And yet a man like Paul, who loves in his own way, can seem so thoroughly at sea when trying to understand feeling like the feeling in a piece of music.
Jeff and Jessica, residents of a group home in New York, are dating. They are not the only mentally challenged members of the household to be in boyfriend-girlfriend relationships.
Christine lives here while Greg lives in an apartment nearby. He saw her at a group meeting, and they have been dating ever since.
There was a time when romantic and sexual involvements among the developmentally disabled were aggressively discouraged. Sexuality was taboo. The sexes were kept apart, and some individuals were sterilized.
"I worked for two other social service agencies, and rather than dealing with it, it was very ignored," said Lisa Stenrantino, who counsels residents on sexuality at the New York group home.
In addition to a general squeamishness, there were specific concerns about accidental pregnancy, disease and sexual abuse. The program at the New York group home, however, helps couples navigate the dangers with sex education and one-on-one counseling on when no means no.
Jeff and Jessica get coached on such topics as where to go, how to dress and how to respect one another in a restaurant and in the bedroom.
All this intimacy is within reach of the mentally retarded but is a world away from Paul's world. Autism doesn't impair intelligence, but it does affect the ability to communicate and make social connections.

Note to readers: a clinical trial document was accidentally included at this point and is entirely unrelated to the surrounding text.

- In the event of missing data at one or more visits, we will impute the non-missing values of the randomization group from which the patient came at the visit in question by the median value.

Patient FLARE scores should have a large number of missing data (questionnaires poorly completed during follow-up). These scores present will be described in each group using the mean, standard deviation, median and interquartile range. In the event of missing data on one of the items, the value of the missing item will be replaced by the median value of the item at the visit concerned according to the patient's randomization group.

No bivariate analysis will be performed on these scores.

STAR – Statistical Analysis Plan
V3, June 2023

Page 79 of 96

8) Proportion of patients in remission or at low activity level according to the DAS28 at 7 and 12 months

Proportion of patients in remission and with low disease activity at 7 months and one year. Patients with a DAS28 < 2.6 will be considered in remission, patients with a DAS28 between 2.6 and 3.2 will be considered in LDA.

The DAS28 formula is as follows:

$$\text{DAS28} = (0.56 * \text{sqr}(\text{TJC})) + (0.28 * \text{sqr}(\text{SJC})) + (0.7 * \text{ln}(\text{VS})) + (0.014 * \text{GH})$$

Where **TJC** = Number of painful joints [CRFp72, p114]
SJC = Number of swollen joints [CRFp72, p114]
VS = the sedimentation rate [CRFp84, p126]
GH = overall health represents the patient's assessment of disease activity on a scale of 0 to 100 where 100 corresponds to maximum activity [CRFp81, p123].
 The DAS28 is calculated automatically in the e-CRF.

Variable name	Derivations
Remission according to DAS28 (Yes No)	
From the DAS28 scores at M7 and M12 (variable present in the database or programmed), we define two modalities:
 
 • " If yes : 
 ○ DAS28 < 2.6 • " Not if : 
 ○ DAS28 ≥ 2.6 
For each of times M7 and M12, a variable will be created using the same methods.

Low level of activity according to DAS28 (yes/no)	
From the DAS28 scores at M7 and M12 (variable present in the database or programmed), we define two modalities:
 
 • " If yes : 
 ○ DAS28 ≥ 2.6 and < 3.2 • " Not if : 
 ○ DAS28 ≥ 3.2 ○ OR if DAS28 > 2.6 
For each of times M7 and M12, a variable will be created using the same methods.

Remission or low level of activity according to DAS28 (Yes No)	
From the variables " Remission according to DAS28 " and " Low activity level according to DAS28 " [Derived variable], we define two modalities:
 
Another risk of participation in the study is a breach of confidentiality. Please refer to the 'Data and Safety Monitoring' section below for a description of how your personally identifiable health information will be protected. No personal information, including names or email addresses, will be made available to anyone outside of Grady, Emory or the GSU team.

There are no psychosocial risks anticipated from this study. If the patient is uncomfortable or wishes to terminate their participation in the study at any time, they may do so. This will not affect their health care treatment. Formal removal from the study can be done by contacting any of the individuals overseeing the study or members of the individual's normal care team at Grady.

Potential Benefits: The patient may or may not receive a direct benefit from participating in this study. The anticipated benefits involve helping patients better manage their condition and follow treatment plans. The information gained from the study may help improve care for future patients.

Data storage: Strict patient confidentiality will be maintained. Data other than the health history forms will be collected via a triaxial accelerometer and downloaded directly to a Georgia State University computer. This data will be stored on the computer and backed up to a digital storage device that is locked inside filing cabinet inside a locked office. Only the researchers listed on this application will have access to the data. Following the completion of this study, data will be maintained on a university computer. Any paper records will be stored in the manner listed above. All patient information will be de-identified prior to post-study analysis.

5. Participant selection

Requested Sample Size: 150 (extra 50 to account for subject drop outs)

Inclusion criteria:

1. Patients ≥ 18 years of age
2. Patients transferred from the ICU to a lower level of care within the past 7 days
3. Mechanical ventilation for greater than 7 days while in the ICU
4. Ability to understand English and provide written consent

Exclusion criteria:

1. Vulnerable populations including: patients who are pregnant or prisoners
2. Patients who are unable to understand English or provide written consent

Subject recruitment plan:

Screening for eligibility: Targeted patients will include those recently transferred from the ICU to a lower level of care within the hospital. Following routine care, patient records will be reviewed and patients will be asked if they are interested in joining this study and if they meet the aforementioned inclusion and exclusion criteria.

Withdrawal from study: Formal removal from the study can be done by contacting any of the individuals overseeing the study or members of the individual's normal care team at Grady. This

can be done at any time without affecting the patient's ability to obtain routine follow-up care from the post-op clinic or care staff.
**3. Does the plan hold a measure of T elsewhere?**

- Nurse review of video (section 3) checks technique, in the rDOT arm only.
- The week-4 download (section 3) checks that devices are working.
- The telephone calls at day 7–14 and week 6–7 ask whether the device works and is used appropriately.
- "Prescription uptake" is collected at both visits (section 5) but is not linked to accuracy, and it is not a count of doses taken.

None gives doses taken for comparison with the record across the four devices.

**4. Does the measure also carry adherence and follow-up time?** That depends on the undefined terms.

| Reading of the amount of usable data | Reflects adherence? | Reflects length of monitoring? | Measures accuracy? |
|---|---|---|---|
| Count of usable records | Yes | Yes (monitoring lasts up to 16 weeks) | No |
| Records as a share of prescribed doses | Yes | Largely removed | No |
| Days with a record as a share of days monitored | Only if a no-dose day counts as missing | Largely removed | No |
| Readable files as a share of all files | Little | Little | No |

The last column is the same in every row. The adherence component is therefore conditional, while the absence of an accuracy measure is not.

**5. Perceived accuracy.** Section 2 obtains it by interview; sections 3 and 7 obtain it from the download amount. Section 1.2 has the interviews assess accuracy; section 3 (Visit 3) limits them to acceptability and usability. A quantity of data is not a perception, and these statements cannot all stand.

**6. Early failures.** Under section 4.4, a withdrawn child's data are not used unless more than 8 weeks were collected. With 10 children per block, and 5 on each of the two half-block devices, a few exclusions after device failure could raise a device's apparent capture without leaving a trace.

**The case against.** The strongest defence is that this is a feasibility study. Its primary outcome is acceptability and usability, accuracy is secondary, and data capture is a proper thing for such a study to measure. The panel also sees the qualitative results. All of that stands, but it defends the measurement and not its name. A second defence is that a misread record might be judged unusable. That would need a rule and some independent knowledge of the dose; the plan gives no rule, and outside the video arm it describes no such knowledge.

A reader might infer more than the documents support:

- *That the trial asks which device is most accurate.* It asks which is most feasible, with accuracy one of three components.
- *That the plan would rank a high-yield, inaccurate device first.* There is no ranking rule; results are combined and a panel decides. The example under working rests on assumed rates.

The big problem for a man who seems to want to connect is how often he simply disconnects.
"He goes off into his own little world and that's the difficult part in having a relationship," Marlene said. "It's because he leaves them. He could leave them cold and he can't open himself up. He doesn't know how to do that yet."
Paul's mother has arranged practice dates but hasn't forced them. She has no particular dreams of marriage for Paul. And she's nowhere near contemplating a sex life for her son because he may never be ready for that.
But that's not the point.
"He's growing and that's the important thing," Marlene, Paul's mother, said. "And growth is very hard, and he'll tell me sometimes, 'This is too hard.' But God love him, he tries. He tries very hard."
Finally, at the recital, when it was Paul's turn to play for real in front of the full audience, he nailed his part -- thanks to his mother's support and encouragement.
That's what moms are for, isn't it? But it can also be what friends are for, too. Female friends. And maybe someday he'll find one of those.